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Key to text pp. 261-284
A. Opening example...
1. Who’s seen? Impact? 107%
increase in sales.
2. Illustrates how traditional ―mass
media‖ messages are repeated in new media channels such as
B. Definition and characteristics of mass media
C. Message flow in mass media
D. Research on Media Effects: How does mass media influence us?
II. DEFINITION AND CHARACTERISTICS OF MASS
A. Examples of mass media?
B. Put in the context of our earlier ―action model‖ of communication
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C. Characteristics of mass communication (4 from book +2 more)..
1. Source and receiver are connected only indirectly through a
medium of some kind.
2. The sensory input potential for receivers is limited compared to
3. Receivers have less control over the source – less feedback
4. Sources are usually not single individuals but complex
5. Receivers form a relatively large, diverse audience. This is true
even when different messages are sent to different market
6. Receivers are assumed not to communicate with each other.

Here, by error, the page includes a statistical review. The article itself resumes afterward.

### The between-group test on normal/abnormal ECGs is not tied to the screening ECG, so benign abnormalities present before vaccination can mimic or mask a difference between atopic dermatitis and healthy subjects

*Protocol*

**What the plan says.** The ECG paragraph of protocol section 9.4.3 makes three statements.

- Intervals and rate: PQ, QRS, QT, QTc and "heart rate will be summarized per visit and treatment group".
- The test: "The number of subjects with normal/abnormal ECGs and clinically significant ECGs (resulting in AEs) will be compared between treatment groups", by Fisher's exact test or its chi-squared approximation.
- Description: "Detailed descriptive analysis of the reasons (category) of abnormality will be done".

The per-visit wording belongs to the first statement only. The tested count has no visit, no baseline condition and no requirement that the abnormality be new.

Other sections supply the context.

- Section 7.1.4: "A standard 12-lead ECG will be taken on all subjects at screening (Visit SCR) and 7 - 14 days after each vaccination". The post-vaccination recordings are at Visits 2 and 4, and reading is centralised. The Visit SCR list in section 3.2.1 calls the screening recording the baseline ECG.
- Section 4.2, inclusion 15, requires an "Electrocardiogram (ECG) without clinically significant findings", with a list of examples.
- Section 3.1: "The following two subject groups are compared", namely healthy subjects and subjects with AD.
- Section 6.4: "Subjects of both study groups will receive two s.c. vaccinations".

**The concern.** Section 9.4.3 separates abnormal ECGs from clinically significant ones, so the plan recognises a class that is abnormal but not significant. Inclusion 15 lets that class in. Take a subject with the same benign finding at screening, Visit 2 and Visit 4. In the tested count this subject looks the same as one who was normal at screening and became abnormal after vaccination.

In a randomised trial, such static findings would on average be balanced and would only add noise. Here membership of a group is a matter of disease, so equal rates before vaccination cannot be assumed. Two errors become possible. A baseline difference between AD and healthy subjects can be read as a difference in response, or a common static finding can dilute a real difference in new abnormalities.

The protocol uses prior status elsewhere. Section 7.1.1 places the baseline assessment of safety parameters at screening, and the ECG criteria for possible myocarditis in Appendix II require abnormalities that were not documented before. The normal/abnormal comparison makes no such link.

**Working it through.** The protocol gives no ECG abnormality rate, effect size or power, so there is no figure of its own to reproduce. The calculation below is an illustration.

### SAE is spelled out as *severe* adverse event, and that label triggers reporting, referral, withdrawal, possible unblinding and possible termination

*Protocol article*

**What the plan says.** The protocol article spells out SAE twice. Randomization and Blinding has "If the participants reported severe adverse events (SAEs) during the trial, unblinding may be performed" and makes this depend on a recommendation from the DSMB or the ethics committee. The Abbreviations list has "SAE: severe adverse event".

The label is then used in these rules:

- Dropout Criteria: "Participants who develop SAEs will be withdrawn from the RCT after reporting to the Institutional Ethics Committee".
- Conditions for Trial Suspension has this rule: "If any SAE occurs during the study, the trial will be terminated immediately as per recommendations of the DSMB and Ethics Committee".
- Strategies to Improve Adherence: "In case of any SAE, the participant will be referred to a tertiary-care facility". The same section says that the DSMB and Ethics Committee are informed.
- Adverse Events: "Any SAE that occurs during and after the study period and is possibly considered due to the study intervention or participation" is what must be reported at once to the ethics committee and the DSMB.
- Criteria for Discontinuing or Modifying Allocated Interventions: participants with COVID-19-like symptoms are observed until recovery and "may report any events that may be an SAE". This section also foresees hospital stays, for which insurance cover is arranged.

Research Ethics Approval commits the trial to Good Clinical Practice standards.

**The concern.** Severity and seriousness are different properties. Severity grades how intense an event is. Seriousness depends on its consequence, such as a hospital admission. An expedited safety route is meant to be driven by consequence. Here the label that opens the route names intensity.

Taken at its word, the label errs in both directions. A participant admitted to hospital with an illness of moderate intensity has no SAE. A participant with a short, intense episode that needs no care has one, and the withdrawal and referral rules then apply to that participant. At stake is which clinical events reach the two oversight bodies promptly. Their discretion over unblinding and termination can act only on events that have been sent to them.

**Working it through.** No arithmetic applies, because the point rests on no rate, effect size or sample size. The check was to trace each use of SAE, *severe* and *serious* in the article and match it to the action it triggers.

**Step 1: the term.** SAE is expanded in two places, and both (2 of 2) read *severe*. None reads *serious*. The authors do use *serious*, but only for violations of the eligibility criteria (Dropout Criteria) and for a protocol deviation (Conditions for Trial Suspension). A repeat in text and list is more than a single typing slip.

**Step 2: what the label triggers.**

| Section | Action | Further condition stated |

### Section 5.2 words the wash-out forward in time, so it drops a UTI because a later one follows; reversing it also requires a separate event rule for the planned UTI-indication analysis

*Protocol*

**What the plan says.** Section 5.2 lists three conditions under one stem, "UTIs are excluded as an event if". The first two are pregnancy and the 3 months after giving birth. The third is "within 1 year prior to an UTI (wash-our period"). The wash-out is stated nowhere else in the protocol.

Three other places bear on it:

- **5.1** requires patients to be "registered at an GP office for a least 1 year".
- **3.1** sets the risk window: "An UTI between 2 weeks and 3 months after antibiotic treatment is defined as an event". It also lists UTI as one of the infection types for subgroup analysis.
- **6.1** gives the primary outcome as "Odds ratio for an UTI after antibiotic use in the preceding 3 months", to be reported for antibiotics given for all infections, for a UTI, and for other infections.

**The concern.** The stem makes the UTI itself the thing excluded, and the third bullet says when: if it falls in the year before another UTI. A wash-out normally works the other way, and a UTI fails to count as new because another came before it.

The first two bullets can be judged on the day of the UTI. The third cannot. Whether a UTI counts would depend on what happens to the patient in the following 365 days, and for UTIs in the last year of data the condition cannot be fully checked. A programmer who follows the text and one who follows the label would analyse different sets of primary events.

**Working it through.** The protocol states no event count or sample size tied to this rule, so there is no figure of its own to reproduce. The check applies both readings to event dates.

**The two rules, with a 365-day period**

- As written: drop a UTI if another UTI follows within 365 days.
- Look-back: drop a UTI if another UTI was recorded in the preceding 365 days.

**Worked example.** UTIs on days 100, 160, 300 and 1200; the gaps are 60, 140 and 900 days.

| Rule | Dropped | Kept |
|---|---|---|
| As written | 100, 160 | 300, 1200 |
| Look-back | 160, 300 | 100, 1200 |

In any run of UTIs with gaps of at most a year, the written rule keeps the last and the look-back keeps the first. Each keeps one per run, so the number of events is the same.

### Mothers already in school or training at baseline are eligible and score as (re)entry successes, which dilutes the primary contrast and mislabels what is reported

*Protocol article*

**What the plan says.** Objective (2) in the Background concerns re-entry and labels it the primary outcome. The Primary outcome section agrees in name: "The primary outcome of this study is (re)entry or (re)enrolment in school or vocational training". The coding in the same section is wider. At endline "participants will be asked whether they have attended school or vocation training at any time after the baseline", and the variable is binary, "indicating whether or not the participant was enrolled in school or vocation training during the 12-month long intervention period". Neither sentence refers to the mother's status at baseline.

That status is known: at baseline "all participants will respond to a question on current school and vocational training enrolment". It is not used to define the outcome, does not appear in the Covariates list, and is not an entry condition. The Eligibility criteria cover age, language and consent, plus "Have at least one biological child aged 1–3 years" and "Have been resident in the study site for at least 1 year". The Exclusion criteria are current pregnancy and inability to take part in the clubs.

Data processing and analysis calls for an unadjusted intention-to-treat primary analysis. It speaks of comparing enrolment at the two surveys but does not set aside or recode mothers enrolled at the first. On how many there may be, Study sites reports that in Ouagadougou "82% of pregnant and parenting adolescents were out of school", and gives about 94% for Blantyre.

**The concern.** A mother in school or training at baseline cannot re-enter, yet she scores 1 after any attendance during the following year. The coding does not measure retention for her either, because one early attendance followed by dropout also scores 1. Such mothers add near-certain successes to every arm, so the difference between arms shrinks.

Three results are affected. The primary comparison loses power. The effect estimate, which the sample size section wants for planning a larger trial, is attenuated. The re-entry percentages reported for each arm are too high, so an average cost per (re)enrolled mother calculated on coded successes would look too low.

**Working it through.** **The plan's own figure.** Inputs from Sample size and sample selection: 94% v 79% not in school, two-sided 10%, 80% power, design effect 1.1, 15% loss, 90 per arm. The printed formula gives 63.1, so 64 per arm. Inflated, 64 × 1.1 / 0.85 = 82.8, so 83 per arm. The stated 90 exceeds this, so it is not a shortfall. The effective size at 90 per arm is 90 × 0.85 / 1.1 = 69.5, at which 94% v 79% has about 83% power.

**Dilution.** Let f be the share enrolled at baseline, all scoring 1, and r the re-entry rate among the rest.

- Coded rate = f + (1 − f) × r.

7. Though it can be very powerful, mass media are generally less
emotionally engaging than interpersonal, face-to-face
communication. (being at a concert vs. watching video)
D. These characteristics often create a dilemma for mass media sources:
1. One the one hand, the need to do everything they can to capture
and hold audience attention—striking messages, multiple
messages (e.g., banners, overlays) and rapid transitions (e.g.,
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2. On the other hand, research shows that people do not recall
multiple pieces of information presented all at once as well as
pieces presented separately. (see discussion of ―news crawl‖, p. 272)
So media gets our attention, but we don’t remember much.
III. MESSAGE FLOW AND MESSAGE PROCESSING
A. We usually think of media messages
flowing to relative passive receivers
who uncritically soak them up...
1. Usually called the Hypodermic
model or theory of mass media.
2. Assumes that media messages
have direct and immediate effects
3. So... it’s simple....
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C But media effects are rarely this simple...
1. Receivers practice selective exposure— selecting communication
that will confirm or reinforce their existing opinions, attitudes, and
2. Receivers practice selective attention—filtering out information that
is of less interest or that doesn’t agree with them.
3. Selective exposure and attention are both influenced by our goals
for consuming media.
a. Media researchers usually talk about this in terms of ―uses and
b. We’re actively making choices about media in order to meet
our own individual needs at a particular moment.
c. Many different types of functions have been identified. Here is